"Listen, kulantai, do you have any idea how much work there is to do on a farm? I'm sorry we can't all carry a pike for one holy war or another, someone's got to feed all of you", Jai said.



"And yet here you are, pike in hand, going to war against unbelievers. Whether you like it or not, you will carry out the will of the gods."

Radha's laugh boomed behind them.

"He's got you there, Jai. We're all in this together now. Better get used to it."

---


A few weeks later, the army has made camp for the evening. Still in friendly territory, the camp is barely protected. The nayak and his commanders were relaxing in their tents, while the soldiers huddle around fires on the sleeping bags.

Dice roll after dice roll, and Radh was not having a good night. He had already lost nearly a third of his next month's salary to Naveen.

"I can't let you bet anymore 'future money', Radh. What if you get stabbed tomorrow? Am I supposed to come up to lord Chellappa and ask him for a third of your pay?"


"Come on, Naveen, you know I'm good for it. A few more rolls and I'll win everything back."

Sunil piped up from a distance.

"The gods do not look fondly on gambling. It is dishonest money."


Jai turned around to look at the youth.

"Do they? Didn't Shiva and Parvati play dice?"
"They did! And do you remember what the dice turned them into? How they bickered, how Parvati took all of Shiva's divine possessions? How he fled to the forest in shame?"
"Listen, kulantai, all I know is that if you pray to Lakshmi on Diwali, you'll get lucky with dice. Do you think you know better than a goddess?", Naveen added.
"Does it look like Diwali to you?"


Before the theological debate came to blows, a horn called throughout the camp.

Lord Chellappa Narasimha, the Nayak of Tanjore stood before his troops.

"Soldiers! Tamils! Hear me!"


The camp grew deadly silent.

"Tonight is the last night that we spend in safety. Tomorrow, we cross the river, and strike at the Bahmanis."


"Our maharaja says that these borderlands belonged to the City of Victory once. That may be so. The maharaja is a learned man, after all, while I am but a humble soldier.

But I will tell you what I do know! I know Tamils! And Tamils are invincible!"

The soldiers cheer.


"The maharaja is no Tamil. He is a gentle man. He knows of war from epics and journals.

His highness wants us to be kind to our foes, and merciful to the defeated.

But the maharaja isn't here."


"We are Tamils! War is in our blood! We will take the borderlands before the other Nayaks even get here!

I offer the enemy no mercy! Every soldier here is free to take what he wants."


The camp erupts into cheers. Their payday has arrived.

zanni
Apr 28, 2018





Looking forward to the LP! And the inevitable collapse into chaos because of a comet storm!

Kangxi
Nov 12, 2016

The hat is mandatory.


In on the ground floor!

Pacho
Jun 9, 2010


I'm here to warn you about the economy, fools!

Jobbo_Fett
Mar 7, 2014

It would be a sad error in judgement to mistake me for a corpse.


Clapping Larry

Looking forward to you taking over the silk road.

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Kayten
Jan 10, 2012

The tiniest of Tims!

1.2 An Empty Stomach

This village was like any other in Raichur: a few streets lined with houses, a run-down temple dedicated to Shiva, and a half-built mosque. In the distance, the Mudgal fort broke up the skyline from the top of the hill, reminding the locals who's really in charge.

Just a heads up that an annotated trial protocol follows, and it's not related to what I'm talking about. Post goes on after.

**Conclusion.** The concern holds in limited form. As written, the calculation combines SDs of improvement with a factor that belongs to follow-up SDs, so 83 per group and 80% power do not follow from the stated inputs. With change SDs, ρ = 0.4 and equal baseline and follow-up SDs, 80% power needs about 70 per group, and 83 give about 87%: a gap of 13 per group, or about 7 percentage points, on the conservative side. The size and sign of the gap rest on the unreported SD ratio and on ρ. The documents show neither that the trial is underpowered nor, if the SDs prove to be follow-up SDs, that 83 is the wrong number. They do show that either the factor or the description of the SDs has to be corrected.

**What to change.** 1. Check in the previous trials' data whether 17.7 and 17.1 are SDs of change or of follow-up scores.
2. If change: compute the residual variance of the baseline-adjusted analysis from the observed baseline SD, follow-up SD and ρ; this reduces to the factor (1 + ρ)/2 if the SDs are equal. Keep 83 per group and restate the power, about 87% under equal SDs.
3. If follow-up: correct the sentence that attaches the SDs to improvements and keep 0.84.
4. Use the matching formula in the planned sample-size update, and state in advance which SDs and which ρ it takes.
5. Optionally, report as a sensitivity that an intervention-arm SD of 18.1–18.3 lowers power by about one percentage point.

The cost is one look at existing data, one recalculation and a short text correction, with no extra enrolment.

The streets remained empty. The locals were used to small raiding forces coming from the City of Victory, but those were a few dozen men at best, and they never stayed long. The fort made sure of that.


This was different: the Tamil force numbered in the thousands, and was soon joined by the rest of the Vijayanagara host. Ten thousand Kannada pikemen marched through the the streets, flanked by Maratha horsemen and dozens of war elephants. True war had come to the village.

And war was a ravenous beast.


Like other villages, this one was surrounded by farmland, growing rice to feed the locals, and coffee for the lord to sell. As the army marched through, the silos were emptied, and storehouses raided: the soldiers would eat even if the locals would starve. Those that refused to feed the army fed the earth and the carrion birds. The Nayak of Tanjore forbid burying them, whether Muslim or Hindu.

The army descended on the village like locusts, taking all they could, and moved to the fort.


That was months ago. The Maharaja's forces moved past the fort, leaving Chellappa's host behind to starve the defenders. The siege had carried on ever since.

For the first time in a while, Jai and boys could move without marching. An old pack horse was "liberated" from the locals for army needs, as was the cart the four Tamils now rode in. Naveen was the only one that knew how to deal with a horse, so he held the reins as the cart slowly drove down the muddy road.


"Tommorow, I'm telling you! The muttal in the fort will surrender tomorrow!", Radha said.

Jai was whittling away at a piece of wood with a small knife, one of the many skills he'd picked up on campaign. This figurine was a tiger, ready to strike. At least, so Jai claimed. At best, it looked like some horror that fought Lord Rama. But it looked more like a tiger than the last five figurines did.

Without looking up from his work, he asked Naveen:

"How many tomorrows are we up to at this point?"
"Fifty-seven! But, don't worry, Jai, tomorrow for sure!" Naveen said.
"Tomorrow for sure!"


"I don't understand why they keep fighting", Sunil said. "The hosts of the Maharaja have destroyed their allies and are burning through their countryside."

The youth has matured over the past year. His beard was no longer as patchy as it used to be, and he stopped yelling about the gods every other sentence. He has, however, remained just as dour.


"I don't know, maybe they hope enough of us die to the drat fever before they all starve to death", he added.
"Cheer up, kulantai! We're not sick yet! And soon, we'll have fresh food for the sick boys!" Naveen said.


Jai looks up from his figurine.

"Besides, the camp keep growing with all the new Kannada coming in. We may die, but the army won't. Just like a battle, but instead of dying in minutes, it takes days. I thought you wanted to die in a holy war, Sunil", he said.
"Not like this! There is glory in dying on the field of battle. There isn't any glory in vomiting to death."


"The rest of the host went to run the heathens down in the field, while we're here waiting to see who starves to death first."

Naveen pipes up from the front.